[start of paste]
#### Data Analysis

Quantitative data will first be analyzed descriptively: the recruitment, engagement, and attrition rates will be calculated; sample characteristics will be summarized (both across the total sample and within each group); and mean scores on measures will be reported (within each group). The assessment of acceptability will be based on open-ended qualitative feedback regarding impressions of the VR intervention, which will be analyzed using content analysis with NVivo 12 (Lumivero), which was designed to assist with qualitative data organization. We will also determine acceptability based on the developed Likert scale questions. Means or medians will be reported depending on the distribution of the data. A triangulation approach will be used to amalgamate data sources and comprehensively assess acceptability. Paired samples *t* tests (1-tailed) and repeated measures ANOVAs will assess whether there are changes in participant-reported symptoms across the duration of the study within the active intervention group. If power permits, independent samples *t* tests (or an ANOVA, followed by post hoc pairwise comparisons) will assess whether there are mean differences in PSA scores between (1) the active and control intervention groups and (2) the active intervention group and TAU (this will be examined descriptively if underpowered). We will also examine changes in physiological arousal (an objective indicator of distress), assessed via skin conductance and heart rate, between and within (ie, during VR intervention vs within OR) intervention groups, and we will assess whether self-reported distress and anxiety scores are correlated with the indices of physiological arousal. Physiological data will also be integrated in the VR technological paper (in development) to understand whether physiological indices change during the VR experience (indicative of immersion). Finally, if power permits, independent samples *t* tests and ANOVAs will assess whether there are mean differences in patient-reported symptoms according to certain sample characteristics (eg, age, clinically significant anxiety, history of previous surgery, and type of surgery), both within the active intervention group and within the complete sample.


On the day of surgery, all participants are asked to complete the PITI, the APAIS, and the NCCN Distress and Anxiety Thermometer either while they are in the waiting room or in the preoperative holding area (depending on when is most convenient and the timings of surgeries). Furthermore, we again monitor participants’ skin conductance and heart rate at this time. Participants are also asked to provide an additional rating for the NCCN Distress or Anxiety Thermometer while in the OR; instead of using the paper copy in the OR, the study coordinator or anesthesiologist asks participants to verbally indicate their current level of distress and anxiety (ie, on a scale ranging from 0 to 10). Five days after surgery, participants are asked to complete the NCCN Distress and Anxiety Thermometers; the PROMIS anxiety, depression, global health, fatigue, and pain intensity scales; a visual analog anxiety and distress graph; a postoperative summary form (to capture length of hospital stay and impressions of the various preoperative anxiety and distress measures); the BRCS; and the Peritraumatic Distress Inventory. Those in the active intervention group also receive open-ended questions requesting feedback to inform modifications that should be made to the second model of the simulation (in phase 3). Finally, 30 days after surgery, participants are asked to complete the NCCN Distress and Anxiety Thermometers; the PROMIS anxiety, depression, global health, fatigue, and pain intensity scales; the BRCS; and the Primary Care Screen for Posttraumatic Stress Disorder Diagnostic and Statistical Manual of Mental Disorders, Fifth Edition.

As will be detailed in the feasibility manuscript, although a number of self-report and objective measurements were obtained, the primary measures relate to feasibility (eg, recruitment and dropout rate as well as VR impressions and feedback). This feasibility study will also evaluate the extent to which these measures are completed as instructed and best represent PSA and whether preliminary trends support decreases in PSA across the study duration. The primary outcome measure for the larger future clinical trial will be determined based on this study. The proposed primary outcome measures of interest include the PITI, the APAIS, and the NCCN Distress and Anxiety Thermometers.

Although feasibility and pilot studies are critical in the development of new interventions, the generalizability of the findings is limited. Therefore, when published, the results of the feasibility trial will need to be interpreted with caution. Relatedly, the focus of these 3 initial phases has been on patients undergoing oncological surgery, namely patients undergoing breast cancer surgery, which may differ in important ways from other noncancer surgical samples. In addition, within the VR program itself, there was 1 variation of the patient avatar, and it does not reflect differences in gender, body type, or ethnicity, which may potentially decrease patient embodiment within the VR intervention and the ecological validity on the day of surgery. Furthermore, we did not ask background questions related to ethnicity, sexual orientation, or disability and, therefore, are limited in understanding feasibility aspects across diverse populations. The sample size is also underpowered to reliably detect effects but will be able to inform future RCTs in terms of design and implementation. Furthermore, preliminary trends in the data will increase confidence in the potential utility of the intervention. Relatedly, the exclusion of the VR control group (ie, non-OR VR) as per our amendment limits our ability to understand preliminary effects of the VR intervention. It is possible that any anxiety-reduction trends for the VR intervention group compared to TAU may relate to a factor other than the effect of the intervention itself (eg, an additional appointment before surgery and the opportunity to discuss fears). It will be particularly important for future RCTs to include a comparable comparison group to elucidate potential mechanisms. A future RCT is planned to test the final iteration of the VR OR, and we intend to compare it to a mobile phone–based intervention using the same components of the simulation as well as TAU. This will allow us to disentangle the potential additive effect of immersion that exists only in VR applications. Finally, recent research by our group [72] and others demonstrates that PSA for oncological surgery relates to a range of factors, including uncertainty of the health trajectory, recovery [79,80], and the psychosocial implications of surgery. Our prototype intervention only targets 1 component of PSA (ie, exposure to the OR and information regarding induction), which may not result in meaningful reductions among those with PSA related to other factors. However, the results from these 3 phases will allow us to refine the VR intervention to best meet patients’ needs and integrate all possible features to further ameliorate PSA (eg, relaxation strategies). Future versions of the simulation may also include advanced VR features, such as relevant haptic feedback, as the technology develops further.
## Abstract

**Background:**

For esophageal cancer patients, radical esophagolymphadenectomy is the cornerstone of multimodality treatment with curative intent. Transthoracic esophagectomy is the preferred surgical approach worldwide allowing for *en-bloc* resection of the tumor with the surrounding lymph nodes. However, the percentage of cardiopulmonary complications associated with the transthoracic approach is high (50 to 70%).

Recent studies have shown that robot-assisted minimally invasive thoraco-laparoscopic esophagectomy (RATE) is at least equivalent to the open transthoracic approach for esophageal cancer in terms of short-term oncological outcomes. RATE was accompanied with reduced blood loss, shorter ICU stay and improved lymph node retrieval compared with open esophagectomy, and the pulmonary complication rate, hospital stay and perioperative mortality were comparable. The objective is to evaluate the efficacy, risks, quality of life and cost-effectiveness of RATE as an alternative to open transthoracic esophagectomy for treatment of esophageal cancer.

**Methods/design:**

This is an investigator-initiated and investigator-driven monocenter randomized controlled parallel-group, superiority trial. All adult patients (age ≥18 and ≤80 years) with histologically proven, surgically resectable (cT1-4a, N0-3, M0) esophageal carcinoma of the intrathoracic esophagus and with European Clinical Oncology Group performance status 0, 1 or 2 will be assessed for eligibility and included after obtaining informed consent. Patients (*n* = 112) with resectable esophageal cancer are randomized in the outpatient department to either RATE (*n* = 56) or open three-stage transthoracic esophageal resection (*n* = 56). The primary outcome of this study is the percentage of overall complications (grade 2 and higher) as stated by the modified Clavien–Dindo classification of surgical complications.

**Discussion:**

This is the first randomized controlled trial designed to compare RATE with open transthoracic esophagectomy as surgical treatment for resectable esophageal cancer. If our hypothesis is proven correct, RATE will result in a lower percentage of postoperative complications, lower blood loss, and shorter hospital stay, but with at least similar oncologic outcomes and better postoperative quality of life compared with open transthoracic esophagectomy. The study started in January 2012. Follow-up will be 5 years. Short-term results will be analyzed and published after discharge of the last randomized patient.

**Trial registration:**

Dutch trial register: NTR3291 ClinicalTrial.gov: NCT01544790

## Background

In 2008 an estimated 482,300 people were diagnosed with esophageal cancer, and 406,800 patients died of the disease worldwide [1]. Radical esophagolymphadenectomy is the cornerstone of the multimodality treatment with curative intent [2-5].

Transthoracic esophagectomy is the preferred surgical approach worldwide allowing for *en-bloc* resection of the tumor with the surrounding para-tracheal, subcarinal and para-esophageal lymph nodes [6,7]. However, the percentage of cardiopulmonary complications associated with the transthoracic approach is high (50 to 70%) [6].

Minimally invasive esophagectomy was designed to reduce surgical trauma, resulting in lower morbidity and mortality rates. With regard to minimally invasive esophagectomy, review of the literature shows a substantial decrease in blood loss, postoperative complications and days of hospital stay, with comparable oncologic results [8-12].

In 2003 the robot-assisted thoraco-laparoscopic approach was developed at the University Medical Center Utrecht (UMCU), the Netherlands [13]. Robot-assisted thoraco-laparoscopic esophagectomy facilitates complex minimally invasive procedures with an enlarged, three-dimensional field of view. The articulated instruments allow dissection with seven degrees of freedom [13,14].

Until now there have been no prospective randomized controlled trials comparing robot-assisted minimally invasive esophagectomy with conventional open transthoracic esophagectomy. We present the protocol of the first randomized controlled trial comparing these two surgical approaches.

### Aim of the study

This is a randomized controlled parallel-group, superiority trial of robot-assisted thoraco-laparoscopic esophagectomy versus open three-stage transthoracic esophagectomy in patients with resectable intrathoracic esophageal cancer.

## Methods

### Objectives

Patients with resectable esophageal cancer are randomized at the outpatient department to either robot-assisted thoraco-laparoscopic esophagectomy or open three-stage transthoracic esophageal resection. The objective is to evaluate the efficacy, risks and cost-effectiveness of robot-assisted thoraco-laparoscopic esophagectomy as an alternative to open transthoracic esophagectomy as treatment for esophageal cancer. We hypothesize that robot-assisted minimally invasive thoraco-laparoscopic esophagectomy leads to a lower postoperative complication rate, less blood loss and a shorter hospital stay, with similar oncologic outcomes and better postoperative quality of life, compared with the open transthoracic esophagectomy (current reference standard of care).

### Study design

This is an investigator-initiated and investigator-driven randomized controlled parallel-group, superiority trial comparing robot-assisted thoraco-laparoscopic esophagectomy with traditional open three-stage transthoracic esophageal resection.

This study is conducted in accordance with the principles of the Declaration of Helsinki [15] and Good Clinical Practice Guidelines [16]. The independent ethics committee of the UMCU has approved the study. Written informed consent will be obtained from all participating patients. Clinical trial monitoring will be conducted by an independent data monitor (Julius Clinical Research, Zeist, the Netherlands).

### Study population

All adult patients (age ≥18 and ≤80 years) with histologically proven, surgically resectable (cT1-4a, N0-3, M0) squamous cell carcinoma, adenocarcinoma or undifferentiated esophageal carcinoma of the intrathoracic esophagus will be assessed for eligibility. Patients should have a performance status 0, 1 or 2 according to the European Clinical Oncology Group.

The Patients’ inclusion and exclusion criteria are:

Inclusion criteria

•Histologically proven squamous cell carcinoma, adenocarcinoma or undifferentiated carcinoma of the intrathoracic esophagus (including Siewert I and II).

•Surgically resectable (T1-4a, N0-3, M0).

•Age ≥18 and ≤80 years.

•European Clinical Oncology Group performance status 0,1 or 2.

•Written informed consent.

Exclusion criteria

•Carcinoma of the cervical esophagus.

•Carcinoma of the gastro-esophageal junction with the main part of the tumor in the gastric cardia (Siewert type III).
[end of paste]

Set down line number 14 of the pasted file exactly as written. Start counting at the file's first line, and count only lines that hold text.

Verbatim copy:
**Trial registration:**